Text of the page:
A nasty little virus and a failure of my internet at home has left me at another deadline with nothing to show for myself. Rather than incur the wrath of Corey and face the shame of a no-show, I thought I’d quickly share some images I got of a striking African bird, the Southern Pied Babbler.

Southern Pied BabblerSouthern Pied Babbler (Turdoides bicolor)

While there as some very attractive members of the family (or families, scientists can’t make up their minds) in Asia, in Africa the babblers tend towards the restrained when it comes to plumage. Not so the Southern Pied Babbler, which as you can see makes a very bold statement. Like others of the genus Turdoides it is also a very social species, found in often noisy groups.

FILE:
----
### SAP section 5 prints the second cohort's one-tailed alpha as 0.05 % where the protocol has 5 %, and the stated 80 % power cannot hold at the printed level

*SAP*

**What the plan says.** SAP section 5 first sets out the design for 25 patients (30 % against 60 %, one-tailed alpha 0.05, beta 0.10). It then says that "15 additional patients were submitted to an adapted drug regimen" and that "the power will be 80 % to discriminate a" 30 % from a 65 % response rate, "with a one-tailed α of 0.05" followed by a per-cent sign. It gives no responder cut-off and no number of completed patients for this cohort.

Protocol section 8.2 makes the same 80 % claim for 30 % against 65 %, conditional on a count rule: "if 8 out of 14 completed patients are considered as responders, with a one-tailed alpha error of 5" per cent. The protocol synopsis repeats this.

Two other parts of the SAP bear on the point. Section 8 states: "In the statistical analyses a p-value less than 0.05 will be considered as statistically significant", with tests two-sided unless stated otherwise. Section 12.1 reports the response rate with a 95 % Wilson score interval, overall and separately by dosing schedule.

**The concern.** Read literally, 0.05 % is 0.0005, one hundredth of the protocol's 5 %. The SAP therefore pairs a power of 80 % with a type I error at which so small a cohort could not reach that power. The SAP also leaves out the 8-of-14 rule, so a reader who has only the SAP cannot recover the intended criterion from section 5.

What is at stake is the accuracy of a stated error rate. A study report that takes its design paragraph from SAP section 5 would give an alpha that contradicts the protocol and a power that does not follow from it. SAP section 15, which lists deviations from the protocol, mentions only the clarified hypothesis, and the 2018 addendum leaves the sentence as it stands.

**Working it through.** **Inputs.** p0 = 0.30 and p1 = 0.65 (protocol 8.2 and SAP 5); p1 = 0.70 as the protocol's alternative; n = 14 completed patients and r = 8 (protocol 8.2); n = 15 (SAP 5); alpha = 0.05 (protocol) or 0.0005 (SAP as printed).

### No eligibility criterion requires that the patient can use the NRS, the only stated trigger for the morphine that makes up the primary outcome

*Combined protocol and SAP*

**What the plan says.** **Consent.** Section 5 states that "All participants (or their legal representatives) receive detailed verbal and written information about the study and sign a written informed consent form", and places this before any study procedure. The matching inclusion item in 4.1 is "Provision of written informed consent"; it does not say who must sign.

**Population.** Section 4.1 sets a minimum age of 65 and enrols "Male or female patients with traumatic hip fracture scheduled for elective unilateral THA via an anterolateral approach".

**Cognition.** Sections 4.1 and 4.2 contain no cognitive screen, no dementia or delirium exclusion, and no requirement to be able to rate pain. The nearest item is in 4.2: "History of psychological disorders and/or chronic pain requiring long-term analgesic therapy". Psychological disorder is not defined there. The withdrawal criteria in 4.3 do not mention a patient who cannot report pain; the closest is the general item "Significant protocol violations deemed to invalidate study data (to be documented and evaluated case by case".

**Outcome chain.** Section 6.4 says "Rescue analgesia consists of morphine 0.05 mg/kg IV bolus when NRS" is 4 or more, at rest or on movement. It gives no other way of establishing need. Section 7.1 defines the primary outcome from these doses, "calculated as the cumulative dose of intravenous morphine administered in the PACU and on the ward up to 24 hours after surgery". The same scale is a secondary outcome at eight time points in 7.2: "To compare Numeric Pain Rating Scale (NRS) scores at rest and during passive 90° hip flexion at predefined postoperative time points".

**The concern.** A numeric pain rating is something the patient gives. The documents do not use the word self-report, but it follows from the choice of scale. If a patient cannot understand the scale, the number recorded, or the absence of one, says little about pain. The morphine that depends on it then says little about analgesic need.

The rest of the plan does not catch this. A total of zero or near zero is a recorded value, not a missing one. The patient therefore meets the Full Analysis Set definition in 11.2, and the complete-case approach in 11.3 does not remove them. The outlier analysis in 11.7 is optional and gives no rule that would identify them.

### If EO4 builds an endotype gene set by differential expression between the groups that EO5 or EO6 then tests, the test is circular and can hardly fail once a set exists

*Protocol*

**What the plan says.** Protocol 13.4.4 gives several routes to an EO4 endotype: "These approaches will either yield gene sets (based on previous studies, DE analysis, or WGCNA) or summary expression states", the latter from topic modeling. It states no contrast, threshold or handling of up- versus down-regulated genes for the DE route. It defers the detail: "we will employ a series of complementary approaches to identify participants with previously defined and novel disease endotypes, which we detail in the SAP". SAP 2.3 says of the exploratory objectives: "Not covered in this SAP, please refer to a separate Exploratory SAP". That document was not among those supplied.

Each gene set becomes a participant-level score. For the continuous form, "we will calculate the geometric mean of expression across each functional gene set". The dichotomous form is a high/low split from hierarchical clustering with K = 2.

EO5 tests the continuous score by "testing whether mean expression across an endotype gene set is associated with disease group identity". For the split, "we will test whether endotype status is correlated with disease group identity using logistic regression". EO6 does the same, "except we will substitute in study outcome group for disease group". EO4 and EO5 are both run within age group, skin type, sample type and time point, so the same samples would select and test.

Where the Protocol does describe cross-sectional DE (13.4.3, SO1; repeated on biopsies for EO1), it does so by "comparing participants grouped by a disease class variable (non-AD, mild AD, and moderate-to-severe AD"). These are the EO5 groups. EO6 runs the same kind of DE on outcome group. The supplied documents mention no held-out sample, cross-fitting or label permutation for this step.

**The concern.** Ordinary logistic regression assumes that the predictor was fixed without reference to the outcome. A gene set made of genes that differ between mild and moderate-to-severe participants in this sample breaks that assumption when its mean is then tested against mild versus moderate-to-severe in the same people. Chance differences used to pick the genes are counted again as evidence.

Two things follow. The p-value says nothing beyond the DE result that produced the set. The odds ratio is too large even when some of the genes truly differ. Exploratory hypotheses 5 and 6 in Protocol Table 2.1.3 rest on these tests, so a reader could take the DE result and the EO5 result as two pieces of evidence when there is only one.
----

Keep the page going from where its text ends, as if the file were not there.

pair of babblers

In Southern Africa this species tends to be found in the drier savannah habitats (but not the driest). I saw this family in the campground I stayed in in Madikwe, a location I look forward to writing about when I’m less under the weather. Until then, take care, and if you don’t mind I’ll crawl back into bed now.



turdoides bicolor

Written by Duncan
Duncan Wright is a Wellington-based ornithologist working on the evolution of New Zealand's birds. He's previously poked albatrosses with sticks in Hawaii, provided target practice for gulls in California, chased monkeys up and down hills Uganda, wrestled sharks in the Bahamas and played God with grasshopper genetics in Namibia. He came into studying birds rather later in life, and could quit any time he wants to.